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Re: predicates as verbs

From: Henry Story <henry.story@gmail.com>
Date: Thu, 1 Jul 2010 17:21:53 +0200
Cc: semantic-web at W3C <semantic-web@w3c.org>
Message-Id: <A5C86F6C-4BD1-477E-903D-CB62C92D416B@bblfish.net>
To: paoladimaio10@googlemail.com
relations need not be verbs at all. Eg: +

(2 2) plus 4.

Rules such as the one you mention are just useful guides to help people get going.
Verbs are actions and actions are events, and events can also be named

2010Olymbpics contains springing20234 . spinging20234 speed 24s .

or something like that.


On 1 Jul 2010, at 17:13, Paola Di Maio wrote:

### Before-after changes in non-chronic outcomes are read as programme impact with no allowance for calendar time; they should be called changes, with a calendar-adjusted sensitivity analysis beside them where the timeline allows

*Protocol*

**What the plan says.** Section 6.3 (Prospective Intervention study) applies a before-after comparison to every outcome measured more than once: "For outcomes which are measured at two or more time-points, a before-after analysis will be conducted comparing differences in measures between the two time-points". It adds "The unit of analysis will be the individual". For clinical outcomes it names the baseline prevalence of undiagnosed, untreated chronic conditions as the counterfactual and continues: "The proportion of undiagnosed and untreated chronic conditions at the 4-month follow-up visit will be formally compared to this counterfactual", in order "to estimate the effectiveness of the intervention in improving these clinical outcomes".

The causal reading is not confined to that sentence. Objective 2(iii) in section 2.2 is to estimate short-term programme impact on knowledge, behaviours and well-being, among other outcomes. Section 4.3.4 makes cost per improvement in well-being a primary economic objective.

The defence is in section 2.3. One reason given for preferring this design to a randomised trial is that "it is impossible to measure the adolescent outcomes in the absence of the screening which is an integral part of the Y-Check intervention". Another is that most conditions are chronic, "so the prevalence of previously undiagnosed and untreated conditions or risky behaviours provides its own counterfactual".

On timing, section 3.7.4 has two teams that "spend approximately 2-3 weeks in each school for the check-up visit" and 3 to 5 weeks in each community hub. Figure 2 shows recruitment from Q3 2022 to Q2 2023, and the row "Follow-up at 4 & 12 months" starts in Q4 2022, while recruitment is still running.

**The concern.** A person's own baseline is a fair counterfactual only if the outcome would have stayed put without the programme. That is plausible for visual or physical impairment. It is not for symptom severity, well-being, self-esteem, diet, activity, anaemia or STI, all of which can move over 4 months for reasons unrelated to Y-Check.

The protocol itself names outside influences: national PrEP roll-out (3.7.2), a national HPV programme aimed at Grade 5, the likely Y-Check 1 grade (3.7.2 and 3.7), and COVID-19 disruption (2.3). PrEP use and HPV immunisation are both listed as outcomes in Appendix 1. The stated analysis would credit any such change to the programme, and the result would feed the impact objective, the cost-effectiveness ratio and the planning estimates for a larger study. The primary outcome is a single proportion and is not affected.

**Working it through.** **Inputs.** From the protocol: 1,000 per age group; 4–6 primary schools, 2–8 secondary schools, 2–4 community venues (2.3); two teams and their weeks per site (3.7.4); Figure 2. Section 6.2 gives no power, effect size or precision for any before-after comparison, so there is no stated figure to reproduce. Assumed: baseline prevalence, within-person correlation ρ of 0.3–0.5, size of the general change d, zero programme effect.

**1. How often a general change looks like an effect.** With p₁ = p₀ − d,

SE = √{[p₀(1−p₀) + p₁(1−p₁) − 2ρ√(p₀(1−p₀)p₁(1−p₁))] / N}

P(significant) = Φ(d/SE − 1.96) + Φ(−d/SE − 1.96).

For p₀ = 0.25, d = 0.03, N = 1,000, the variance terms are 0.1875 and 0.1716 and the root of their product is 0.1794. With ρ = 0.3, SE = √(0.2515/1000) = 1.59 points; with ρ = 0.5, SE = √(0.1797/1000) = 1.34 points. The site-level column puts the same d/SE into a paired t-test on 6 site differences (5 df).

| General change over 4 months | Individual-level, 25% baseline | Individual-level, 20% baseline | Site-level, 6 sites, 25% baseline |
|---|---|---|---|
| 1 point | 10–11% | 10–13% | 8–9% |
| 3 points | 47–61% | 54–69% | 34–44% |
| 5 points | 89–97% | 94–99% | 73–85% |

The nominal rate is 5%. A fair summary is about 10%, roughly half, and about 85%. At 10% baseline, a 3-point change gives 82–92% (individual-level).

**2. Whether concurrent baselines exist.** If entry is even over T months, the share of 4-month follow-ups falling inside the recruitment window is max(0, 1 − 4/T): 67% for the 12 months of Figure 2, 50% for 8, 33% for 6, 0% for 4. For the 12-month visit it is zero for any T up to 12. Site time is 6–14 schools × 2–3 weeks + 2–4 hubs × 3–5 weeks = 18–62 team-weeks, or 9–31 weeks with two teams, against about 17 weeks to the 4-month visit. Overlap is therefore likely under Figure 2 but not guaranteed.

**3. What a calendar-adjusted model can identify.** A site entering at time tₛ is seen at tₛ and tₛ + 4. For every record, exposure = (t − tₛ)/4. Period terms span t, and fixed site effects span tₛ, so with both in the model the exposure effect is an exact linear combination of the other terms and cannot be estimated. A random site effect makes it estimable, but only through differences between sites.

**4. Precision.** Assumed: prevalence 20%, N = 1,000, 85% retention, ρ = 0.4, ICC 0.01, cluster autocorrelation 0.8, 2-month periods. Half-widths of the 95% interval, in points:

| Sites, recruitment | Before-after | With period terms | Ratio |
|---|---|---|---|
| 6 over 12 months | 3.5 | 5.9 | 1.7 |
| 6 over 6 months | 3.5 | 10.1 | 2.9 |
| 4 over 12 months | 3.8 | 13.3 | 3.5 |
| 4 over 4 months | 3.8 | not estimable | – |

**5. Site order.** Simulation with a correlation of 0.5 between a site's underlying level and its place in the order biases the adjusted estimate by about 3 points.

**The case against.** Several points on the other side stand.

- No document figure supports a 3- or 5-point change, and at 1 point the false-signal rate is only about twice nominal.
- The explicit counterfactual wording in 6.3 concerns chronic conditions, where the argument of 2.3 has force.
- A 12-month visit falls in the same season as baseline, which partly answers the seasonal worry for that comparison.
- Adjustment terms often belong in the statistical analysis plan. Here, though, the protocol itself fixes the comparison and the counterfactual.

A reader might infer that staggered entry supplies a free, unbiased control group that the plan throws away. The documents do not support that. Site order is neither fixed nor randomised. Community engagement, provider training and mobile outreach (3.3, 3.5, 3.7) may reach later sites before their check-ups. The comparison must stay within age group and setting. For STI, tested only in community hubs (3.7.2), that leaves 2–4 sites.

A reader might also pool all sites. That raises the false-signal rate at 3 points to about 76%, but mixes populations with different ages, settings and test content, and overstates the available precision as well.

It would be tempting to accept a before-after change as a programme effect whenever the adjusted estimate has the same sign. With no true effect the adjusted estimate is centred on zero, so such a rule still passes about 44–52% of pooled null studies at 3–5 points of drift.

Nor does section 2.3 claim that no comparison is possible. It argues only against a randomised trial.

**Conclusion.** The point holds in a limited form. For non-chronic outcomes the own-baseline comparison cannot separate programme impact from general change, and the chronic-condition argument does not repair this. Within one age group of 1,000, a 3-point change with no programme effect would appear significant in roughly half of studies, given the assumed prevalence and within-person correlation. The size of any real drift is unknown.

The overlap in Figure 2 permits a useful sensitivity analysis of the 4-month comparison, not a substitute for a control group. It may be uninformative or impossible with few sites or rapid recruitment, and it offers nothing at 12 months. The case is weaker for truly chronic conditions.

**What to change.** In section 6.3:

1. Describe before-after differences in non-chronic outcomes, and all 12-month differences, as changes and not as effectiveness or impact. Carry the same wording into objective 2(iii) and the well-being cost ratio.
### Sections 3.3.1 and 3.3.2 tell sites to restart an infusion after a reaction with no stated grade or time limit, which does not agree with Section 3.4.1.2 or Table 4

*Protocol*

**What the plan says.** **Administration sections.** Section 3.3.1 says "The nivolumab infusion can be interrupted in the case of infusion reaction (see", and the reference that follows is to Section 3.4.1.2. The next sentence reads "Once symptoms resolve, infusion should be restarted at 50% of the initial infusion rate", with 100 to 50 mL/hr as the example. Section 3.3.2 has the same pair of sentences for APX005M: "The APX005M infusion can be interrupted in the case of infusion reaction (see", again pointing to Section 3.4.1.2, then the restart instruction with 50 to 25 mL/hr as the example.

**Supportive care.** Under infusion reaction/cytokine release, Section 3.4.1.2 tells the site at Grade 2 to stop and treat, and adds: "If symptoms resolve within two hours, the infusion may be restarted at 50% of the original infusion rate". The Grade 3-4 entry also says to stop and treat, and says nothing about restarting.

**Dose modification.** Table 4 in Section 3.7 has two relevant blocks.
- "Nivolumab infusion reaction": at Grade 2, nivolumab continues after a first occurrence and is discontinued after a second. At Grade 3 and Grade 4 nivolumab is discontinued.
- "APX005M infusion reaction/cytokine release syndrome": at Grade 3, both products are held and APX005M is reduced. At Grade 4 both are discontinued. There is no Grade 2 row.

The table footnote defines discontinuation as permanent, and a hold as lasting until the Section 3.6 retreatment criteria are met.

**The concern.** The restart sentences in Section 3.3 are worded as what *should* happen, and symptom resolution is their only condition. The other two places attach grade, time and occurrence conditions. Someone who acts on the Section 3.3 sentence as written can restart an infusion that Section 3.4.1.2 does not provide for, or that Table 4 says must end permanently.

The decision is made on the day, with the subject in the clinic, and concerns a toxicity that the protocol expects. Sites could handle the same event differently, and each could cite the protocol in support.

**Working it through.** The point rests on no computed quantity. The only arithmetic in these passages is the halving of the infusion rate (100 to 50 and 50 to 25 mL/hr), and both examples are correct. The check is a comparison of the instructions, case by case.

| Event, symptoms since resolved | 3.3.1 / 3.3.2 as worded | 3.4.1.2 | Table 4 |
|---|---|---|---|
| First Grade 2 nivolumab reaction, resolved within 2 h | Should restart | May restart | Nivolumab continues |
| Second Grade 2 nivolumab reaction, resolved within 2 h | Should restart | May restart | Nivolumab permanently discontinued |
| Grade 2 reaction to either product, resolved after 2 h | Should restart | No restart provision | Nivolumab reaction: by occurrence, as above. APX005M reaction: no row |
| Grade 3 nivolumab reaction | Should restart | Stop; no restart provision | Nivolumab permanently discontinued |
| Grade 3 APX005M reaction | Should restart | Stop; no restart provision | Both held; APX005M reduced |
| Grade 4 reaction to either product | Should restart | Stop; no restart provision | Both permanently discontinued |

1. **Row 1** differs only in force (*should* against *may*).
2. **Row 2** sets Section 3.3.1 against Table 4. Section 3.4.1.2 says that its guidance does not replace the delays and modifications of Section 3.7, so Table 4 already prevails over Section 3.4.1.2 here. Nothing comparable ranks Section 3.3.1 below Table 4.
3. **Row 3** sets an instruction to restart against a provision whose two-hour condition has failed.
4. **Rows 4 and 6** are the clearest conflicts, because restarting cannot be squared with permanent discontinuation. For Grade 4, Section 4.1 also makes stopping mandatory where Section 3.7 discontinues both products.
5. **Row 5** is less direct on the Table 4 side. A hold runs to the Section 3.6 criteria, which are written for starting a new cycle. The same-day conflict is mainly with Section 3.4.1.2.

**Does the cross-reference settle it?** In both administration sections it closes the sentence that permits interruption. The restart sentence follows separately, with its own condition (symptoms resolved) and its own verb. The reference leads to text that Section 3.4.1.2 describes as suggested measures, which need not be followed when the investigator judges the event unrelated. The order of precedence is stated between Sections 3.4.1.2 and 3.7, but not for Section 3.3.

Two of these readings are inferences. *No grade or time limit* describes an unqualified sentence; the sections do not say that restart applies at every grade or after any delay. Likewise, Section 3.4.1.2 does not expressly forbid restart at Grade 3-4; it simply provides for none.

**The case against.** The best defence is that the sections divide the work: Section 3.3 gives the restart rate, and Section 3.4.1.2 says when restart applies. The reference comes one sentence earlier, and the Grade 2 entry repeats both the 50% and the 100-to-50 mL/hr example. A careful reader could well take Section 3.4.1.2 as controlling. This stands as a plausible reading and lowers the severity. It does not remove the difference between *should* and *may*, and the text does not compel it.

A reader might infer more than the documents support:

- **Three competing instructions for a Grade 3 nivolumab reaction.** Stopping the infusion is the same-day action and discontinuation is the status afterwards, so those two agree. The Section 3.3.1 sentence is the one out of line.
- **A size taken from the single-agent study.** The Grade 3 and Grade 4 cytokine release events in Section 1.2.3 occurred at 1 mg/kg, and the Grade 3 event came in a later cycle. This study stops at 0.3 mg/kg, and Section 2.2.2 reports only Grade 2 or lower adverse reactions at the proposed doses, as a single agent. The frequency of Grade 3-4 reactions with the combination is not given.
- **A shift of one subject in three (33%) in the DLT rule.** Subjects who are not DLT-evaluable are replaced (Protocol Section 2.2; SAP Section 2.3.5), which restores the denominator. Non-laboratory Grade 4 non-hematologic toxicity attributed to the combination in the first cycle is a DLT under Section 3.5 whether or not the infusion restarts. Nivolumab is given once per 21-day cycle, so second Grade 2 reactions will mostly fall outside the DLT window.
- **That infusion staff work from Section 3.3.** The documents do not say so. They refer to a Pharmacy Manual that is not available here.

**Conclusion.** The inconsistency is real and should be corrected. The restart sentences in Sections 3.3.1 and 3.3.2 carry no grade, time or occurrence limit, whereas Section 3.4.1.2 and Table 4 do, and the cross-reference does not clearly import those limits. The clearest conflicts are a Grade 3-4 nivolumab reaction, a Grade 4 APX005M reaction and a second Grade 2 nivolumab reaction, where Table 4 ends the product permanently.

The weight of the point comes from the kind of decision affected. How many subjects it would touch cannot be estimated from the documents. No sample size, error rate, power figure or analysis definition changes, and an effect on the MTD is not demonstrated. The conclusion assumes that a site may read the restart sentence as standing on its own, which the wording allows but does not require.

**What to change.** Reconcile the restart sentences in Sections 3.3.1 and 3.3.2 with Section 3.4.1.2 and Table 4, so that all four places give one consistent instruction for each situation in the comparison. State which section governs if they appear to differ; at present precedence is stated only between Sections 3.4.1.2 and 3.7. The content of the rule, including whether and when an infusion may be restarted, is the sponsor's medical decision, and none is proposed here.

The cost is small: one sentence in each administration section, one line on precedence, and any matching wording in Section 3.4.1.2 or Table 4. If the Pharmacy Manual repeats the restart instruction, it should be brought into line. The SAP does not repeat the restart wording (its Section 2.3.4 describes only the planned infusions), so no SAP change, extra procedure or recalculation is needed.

> I am not following close enough the discussion on subjects as literals , and
> whtere they contribute
> to the awkwardness of RDF
> One thing I remember finding it disorienting though, is that there is no
> rule that a predicate must be a verb
> (when I was looking at triple as if it were a subject- predicate- object
> model )
> In standard modelling practices  (E/R modeling) the relations tend to be
> verbs
> CF PAGE 196
> http://books.google.co.uk/books?id=1ftCwG4K-HEC&lpg=PA196&ots=FBX42Ms9Ys&dq=ENTITY%20RELATIONSHIP%20MODEL%20SENTENCE%20VERB%20RULE&pg=PA196#v=onepage&q&f=false
> I did bring this up on another list, and the engineers thought it would be
> good practice to
> restrict predicates to verbs for obvious reasons (obvious to anyone who does
> data models)
> Not sure how that would play if RDF is shown as  EAV (entity attribute
> value) rather thant SPO (subject predicate object)
> Just thought I d mention this, in case someone wants to fix RDF thats the
> first crack I spottend a while back
> cheers
Received on Thursday, 1 July 2010 15:22:24 UTC

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